The Earth That Will Be (We Who May Yet Be)
The storm has come over the mountains, and has met the storm from over the sea. The land is ravaged, and not many survive. A great volcano was thrust up, and cast ash and unquenchable fire over the ruined beauty. The land is again ravaged, and now even fewer survive. I leave my shelter and weep over the destruction we have wrought. Where now the beauty? Where now the life? I stand on the plains of desolation and the sun pierces the ash in the sky. I am blinded; I have not seen the sun in a very long time. It illuminates the sludge in front of me. Look here! But it is a whisper of green, gently unfolding, a baby in the arms of mother sun. I remember the Hell where we have been, and Hope suddenly coalesces into Truth. My rebirth blasts Righteousness–diamantine no longer–into so many glass shards. With joy, I stretch my hand toward the naked and shy plant, and I sing. It responds with a movement more melodic than any lyric, dancing, unfolding new leaves, shaking brazenly in the sheen of a summer sun, an island of new in a sea of old. In a moment the buds, and before their fragrance has departed: fruit! Round, full, and inviting. I see that it is, without any doubt, good. I call to my brethren, to we who have outlasted both Ignorance and Knowledge, and with crucified wills we know what must be done. Come, Oak and Owl! Come, Pterodactyl and Tiger! How beautiful and loving the inexorable regeneration of God, crushing death itself with its power! Amen.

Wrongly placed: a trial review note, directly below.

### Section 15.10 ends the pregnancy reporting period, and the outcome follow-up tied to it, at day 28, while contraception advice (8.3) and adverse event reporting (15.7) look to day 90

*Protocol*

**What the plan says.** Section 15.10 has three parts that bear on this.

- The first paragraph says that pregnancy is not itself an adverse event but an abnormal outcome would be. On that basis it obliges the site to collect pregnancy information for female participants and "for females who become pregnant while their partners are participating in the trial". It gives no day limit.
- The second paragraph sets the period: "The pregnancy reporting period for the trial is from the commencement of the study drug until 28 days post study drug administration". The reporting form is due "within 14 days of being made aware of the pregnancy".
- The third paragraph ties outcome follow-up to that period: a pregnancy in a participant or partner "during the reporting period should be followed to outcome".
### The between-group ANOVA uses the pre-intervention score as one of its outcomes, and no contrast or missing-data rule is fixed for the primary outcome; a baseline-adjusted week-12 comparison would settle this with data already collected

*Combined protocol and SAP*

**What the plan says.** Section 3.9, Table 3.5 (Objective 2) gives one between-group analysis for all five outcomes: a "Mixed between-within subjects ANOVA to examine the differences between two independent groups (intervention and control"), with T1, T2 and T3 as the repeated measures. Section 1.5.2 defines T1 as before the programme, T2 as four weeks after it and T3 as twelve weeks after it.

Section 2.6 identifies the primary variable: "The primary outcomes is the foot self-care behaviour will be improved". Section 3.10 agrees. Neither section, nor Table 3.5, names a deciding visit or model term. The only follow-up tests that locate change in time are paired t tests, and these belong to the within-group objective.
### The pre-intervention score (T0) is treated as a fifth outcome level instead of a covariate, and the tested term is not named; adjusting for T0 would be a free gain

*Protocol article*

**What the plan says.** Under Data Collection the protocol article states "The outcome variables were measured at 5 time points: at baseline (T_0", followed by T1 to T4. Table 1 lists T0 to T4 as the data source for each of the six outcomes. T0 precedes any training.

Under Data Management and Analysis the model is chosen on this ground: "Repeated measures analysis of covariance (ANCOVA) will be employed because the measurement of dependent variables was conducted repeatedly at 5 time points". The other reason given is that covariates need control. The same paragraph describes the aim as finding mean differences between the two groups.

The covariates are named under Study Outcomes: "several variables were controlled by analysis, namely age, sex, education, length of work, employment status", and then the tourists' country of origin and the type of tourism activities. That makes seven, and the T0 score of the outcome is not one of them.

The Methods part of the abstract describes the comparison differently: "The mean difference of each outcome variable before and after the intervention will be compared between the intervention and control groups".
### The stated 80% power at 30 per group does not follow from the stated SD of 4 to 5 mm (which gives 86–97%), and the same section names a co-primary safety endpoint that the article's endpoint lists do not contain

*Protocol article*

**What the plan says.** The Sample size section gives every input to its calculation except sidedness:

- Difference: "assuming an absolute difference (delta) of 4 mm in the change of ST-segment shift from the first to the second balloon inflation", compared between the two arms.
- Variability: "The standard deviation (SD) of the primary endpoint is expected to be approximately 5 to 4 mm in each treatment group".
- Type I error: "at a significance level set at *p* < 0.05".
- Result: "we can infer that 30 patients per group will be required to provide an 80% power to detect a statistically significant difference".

The Restless Slumber of Dry Kindling

It used to be the case that it didn’t take me long to write songs. I’d sit down with the guitar, fiddle around until I came across some chords that seemed good, make up a passable melody, and then move over to the computer and type some lyrics. Usually the process would take at most a couple hours. Then, I’d move straight into recording, bypassing the “practice” stage–the multiple takes were the practice. So I’d go from idea to mp3 in under a day.